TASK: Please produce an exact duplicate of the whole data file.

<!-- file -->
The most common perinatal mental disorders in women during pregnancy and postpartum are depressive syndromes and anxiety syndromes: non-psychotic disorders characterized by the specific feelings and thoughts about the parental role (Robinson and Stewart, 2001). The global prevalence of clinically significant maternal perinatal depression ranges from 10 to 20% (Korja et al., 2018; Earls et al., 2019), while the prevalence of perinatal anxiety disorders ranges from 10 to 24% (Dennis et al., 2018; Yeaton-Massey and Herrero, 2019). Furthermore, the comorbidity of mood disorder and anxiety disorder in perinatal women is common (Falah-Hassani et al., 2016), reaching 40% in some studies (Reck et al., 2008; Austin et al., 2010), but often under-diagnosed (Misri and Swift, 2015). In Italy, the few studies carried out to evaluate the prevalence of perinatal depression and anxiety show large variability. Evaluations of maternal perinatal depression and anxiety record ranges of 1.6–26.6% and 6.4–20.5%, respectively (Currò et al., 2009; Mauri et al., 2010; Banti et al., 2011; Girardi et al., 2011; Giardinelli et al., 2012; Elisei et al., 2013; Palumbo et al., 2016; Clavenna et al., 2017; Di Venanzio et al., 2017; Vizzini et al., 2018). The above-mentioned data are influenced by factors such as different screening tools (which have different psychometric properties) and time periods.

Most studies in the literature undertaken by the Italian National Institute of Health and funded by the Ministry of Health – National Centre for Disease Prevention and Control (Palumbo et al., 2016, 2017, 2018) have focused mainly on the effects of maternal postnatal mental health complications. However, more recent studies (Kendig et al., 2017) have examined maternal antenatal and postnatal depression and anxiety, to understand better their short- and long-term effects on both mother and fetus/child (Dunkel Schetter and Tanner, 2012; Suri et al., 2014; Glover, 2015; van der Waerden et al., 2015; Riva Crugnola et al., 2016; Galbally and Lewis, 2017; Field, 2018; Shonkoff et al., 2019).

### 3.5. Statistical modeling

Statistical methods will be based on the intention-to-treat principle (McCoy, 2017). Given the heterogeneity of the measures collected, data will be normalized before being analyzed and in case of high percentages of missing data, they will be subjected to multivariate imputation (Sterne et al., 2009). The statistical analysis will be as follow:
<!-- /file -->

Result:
The most common perinatal mental disorders in women during pregnancy and postpartum are depressive syndromes and anxiety syndromes: non-psychotic disorders characterized by the specific feelings and thoughts about the parental role (Robinson and Stewart, 2001). The global prevalence of clinically significant maternal perinatal depression ranges from 10 to 20% (Korja et al., 2018; Earls et al., 2019), while the prevalence of perinatal anxiety disorders ranges from 10 to 24% (Dennis et al., 2018; Yeaton-Massey and Herrero, 2019). Furthermore, the comorbidity of mood disorder and anxiety disorder in perinatal women is common (Falah-Hassani et al., 2016), reaching 40% in some studies (Reck et al., 2008; Austin et al., 2010), but often under-diagnosed (Misri and Swift, 2015). In Italy, the few studies carried out to evaluate the prevalence of perinatal depression and anxiety show large variability. Evaluations of maternal perinatal depression and anxiety record ranges of 1.6–26.6% and 6.4–20.5%, respectively (Currò et al., 2009; Mauri et al., 2010; Banti et al., 2011; Girardi et al., 2011; Giardinelli et al., 2012; Elisei et al., 2013; Palumbo et al., 2016; Clavenna et al., 2017; Di Venanzio et al., 2017; Vizzini et al., 2018). The above-mentioned data are influenced by factors such as different screening tools (which have different psychometric properties) and time periods.

Most studies in the literature undertaken by the Italian National Institute of Health and funded by the Ministry of Health – National Centre for Disease Prevention and Control (Palumbo et al., 2016, 2017, 2018) have focused mainly on the effects of maternal postnatal mental health complications. However, more recent studies (Kendig et al., 2017) have examined maternal antenatal and postnatal depression and anxiety, to understand better their short- and long-term effects on both mother and fetus/child (Dunkel Schetter and Tanner, 2012; Suri et al., 2014; Glover, 2015; van der Waerden et al., 2015; Riva Crugnola et al., 2016; Galbally and Lewis, 2017; Field, 2018; Shonkoff et al., 2019).

### 3.5. Statistical modeling

Statistical methods will be based on the intention-to-treat principle (McCoy, 2017). Given the heterogeneity of the measures collected, data will be normalized before being analyzed and in case of high percentages of missing data, they will be subjected to multivariate imputation (Sterne et al., 2009). The statistical analysis will be as follow: